Fish is healthy, right? Don’t even bother patting yourself on the back for eating salmon if it’s from a farm. Farmed salmon is produced in a way that’s the seaside equivalent of a chicken factory. As a result, the fish are often sick and infected. They’re fed cheap feed that does not yield the desirable omega-3-rich flesh. They’re miserable and full of inflammatory omega-6 fatty acids.

Stick with wild only. Most restaurants use farmed salmon, so you have to get a little aggressive about this.

Notice a trend here with my emphasis on good fats in protein foods? Source makes a huge difference in the quality of protein you get. Meat is – or was – a very valuable food because it’s so dense in nutritious fat and protein. What an efficient, rich source of energy! Helpfully, our modern factories have eliminated the nutritional value and left us with weak, flabby, carcinogenic, diseased patties and drumsticks. Hey, thanks, guys. (Although we consumers don’t get off easy: maybe if we ate less…)

4. Winner: Tuna

Loser: fish sticks and popcorn shrimp

I don’t think I need to go into this one.

5. Winner: Pastured Eggs

Loser: egg substitute and/or regular eggs

If eggs were meant to be eaten as mechanically-separated, low-fat, chemically-altered whites in a carton, the chickens would have done it by now. But an egg is a chick in the making. It’s rich in antioxidants, good fats, vitamins, and – for the calories – a lot of protein. Doubly so if your eggs come from pastured hens. Things like Egg Beaters are the result of food manufacturers exploiting fears based on grossly inaccurate health information. There’s nothing healthy about such unnatural products.

6. Winner: Greek Yogurt

Loser: Low-fat, sugar-sweetened yogurt

No comparison. The Greek stuff is richer, fattier, more nutritious and lower in sugar. Again, when choosing an animal protein source, choose one that also provides valuable fats to maximize nutrition. Don’t go for the conventional animal products that are high in chemicals, hormones, bad fats, and sugars. Yogurt isn’t a staple of my diet, but if I eat it it’s certainly not a plastic cup of sugar-infused strawberry dessert.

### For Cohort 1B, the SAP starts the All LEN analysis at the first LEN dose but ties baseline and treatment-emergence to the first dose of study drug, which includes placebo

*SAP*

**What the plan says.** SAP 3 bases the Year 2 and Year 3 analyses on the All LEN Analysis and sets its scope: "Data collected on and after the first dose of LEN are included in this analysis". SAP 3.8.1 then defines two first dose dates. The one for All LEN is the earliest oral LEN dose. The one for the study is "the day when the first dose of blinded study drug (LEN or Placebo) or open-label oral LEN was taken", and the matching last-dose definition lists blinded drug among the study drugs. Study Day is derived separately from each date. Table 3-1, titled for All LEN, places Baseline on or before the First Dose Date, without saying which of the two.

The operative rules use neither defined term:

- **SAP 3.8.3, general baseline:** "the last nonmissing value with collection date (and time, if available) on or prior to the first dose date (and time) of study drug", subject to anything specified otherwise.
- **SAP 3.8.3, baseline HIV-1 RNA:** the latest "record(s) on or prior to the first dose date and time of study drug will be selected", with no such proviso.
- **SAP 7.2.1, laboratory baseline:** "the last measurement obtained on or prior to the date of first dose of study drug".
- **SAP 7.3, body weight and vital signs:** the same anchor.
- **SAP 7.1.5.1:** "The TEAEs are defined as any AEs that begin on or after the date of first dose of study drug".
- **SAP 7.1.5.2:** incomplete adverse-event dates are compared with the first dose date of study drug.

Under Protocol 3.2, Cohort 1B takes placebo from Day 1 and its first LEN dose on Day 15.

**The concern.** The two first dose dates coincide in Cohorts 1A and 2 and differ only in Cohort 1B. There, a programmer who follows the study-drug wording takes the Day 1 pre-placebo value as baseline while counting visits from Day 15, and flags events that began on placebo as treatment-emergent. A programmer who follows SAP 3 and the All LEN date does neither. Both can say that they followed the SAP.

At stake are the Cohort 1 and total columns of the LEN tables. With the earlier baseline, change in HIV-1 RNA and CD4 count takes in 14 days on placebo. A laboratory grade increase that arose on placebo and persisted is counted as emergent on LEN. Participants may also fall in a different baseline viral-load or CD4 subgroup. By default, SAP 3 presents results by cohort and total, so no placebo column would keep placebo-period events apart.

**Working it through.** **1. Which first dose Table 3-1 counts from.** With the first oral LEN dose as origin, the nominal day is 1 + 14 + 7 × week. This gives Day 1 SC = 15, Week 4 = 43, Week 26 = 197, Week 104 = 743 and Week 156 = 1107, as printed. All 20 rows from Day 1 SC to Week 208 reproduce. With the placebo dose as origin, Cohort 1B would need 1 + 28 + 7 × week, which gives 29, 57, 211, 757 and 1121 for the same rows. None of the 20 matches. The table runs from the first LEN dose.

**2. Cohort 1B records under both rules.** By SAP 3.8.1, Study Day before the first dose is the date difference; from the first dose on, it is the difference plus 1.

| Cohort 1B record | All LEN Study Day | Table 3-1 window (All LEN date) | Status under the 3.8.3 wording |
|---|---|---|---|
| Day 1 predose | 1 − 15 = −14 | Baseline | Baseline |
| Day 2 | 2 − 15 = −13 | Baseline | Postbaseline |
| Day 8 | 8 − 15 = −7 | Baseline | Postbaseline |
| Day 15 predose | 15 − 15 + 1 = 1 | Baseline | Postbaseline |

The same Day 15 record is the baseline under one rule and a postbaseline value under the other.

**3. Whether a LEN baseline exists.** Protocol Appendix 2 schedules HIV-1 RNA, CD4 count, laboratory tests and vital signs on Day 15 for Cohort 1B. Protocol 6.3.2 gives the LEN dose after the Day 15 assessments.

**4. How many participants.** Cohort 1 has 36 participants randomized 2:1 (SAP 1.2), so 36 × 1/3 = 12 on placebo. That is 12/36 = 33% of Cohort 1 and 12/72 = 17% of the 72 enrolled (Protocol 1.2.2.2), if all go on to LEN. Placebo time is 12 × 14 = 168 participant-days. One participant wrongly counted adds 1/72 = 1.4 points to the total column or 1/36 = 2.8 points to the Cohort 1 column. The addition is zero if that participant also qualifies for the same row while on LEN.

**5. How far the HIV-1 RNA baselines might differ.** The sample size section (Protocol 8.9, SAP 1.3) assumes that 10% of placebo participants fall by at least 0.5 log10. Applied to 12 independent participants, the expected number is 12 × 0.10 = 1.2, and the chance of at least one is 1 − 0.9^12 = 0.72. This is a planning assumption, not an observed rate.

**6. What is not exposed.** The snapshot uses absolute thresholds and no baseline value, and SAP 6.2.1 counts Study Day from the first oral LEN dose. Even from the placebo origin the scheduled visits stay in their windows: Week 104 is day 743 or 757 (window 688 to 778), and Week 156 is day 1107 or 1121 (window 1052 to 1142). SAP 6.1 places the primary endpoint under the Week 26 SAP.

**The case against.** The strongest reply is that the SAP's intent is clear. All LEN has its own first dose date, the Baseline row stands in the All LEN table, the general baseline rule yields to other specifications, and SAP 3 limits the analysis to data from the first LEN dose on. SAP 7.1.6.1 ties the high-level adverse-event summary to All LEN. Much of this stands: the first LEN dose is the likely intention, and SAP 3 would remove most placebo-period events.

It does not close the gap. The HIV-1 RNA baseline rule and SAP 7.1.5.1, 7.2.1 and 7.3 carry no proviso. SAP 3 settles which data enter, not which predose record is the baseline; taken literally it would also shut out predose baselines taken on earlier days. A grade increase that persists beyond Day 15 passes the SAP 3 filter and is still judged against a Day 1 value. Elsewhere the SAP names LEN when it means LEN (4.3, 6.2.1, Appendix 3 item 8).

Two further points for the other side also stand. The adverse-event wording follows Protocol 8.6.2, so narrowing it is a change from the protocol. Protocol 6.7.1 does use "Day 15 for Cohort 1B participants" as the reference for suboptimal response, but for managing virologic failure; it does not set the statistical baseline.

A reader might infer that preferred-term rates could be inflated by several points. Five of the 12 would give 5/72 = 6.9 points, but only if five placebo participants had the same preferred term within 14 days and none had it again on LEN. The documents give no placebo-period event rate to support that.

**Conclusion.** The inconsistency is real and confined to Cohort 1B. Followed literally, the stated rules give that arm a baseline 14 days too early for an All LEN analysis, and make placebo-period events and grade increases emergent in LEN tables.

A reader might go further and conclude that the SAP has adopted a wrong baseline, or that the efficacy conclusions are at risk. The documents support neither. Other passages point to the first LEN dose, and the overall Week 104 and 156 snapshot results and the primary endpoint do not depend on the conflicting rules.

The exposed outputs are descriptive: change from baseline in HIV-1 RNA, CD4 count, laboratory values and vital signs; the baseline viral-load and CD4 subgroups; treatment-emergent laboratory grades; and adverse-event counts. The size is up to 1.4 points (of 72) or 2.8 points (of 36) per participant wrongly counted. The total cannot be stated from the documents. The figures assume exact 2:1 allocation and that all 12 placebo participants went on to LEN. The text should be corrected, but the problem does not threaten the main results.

7. Winner: Shellfish

ShellfishLoser: Deep-fried and breaded clams and oysters

When anthropologists search ancient human coastal settlements, they invariably find piles and piles of discarded shells. Our ancestors weren’t gathering shellfish to make jewelry. They weren’t hoarding pearls. They were gathering them because shellfish, including clams, oysters, mussels, and snails, are sources of animal protein that also happen to be full of iron, zinc, selenium, iodine, omega-3s, and other marine nutrients that we need to thrive. And, since farmed shellfish are raised just like wild shellfish – in the ocean feeding off microscopic lifeforms – without any junk food input from humans, farmed shellfish are just as good as wild. Limit or avoid shellfish farmed in China, however, as the waters there run a little more polluted than other waters.

8. Winner: Whey Protein Isolate

Loser: Whey Protein Concentrate

I know, I know – I just got done saying how important it is to eat whole food protein that comes with other nutrients. So what the heck is whey protein isolate, a processed protein powder that’s anything but “real, whole food,” doing on this list? Ultimately, I’m about results. I’m about food with proven health benefits as shown through science, and the body of literature supporting whey protein isolate as a worthy source of protein is impossible to ignore:

Since whey protein isolate is higher in protein (the stuff that’s giving all the health benefits) than whey protein concentrate, eat the former if you can get it.

9. Winner: Liver (from grass-fed or pastured animals)

Loser: Tofu